Come to think of it, that probably isn't the best way to put things. Garcia, after all, didn't throw a 1-2-3 top of the first. But he did well. Let me explain.
Starting against the same lineup that ripped him for six runs in four innings in Game 1, Jaime Garcia came out with a first-pitch strike and a first-batter strikeout, getting Corey Hart to swing through a fastball down and in, off the plate. Jerry Hairston Jr. followed with an out to center, and Garcia was nearly through the frame.
Then the Brewers kind of did what the Brewers do, by which I mean Ryan Braun pulled a curveball for a grounder down the third base line. It went all the way down for a double, giving Milwaukee a runner in scoring position.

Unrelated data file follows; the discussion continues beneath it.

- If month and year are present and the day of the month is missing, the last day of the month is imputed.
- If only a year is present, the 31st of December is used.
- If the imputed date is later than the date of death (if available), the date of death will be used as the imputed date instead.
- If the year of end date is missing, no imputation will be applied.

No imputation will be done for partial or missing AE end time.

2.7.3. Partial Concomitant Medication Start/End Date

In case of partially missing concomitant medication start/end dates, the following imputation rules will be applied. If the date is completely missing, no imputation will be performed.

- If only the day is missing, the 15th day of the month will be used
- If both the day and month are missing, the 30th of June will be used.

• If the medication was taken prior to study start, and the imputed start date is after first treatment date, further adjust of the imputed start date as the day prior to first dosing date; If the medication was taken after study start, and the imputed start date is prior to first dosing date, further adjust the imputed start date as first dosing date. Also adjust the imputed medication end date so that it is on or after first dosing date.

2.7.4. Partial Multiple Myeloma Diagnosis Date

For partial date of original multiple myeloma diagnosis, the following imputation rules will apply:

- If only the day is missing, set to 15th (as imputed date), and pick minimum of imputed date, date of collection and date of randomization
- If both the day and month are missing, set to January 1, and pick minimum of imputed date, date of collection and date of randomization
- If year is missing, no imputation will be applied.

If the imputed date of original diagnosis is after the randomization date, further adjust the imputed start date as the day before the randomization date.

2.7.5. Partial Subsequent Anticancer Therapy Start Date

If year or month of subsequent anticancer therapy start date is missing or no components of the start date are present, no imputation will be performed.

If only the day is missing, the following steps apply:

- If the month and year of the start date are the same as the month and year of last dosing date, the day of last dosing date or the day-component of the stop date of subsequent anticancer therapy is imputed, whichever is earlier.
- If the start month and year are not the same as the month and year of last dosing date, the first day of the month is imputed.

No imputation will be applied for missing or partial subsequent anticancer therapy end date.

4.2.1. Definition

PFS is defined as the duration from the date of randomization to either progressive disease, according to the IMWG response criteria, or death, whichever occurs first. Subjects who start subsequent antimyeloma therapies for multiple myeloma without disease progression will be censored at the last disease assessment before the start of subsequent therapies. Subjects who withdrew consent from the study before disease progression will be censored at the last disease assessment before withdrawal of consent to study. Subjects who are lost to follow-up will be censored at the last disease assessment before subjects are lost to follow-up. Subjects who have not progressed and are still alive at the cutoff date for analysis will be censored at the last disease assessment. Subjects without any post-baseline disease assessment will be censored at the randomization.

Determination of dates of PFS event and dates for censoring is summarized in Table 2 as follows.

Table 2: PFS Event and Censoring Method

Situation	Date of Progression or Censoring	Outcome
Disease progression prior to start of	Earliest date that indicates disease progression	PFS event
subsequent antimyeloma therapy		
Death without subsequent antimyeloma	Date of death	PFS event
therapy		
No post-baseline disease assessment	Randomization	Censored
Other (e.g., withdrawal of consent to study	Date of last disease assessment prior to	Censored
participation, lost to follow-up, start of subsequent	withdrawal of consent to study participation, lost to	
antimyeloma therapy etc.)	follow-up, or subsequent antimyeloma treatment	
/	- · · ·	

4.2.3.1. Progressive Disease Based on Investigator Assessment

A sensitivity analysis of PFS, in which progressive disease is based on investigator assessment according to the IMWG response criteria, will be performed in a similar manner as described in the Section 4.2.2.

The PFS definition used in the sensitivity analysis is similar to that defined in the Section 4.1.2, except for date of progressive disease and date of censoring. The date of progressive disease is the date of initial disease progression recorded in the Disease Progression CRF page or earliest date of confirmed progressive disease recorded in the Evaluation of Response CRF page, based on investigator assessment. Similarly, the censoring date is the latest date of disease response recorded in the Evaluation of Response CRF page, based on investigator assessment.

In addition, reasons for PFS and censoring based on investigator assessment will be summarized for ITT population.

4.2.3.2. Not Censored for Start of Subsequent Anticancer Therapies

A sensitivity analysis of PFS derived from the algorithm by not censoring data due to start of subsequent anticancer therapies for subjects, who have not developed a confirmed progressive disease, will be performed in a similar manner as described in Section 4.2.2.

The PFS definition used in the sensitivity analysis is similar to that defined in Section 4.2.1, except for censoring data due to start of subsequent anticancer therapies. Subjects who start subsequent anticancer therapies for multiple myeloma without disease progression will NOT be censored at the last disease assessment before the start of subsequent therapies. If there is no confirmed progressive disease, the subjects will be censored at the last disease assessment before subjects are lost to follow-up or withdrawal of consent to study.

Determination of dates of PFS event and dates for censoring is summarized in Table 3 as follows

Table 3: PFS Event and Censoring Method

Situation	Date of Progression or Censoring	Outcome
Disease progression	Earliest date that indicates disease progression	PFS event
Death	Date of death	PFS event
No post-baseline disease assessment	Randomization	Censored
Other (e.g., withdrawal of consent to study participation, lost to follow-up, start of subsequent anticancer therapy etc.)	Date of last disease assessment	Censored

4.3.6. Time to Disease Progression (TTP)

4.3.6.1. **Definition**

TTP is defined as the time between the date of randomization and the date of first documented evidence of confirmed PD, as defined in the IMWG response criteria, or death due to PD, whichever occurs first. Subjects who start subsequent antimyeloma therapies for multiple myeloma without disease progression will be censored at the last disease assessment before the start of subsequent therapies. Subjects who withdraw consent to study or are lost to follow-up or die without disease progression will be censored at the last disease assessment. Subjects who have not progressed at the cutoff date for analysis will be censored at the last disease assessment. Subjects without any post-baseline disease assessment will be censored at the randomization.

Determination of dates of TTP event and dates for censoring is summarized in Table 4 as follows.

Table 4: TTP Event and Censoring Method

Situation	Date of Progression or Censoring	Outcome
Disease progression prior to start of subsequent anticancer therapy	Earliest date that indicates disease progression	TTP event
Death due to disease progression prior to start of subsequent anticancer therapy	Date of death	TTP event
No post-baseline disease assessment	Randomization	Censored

But no matter, because then lefty Prince Fielder came up against the lefty Garcia, and after getting ahead 0-2, Garcia eventually whiffed Fielder with a sharp curve. The Brewers got what they wanted - a big bat batting in a run-scoring situation - but they couldn't cash the runner in.
And oh, as I was writing this, Zack Greinke went 1-2-3 through the top of the Cardinals' order. Albert Pujols hit a grounder up the middle that would ordinarily go for a single, but for at least the second time in this series, Ron Roenick had a shift on, and Pujols was played perfectly. So Greinke had an even easier time than Garcia did. Through one, there's no score, with Garcia having thrown 16 pitches, and Greinke having thrown ten.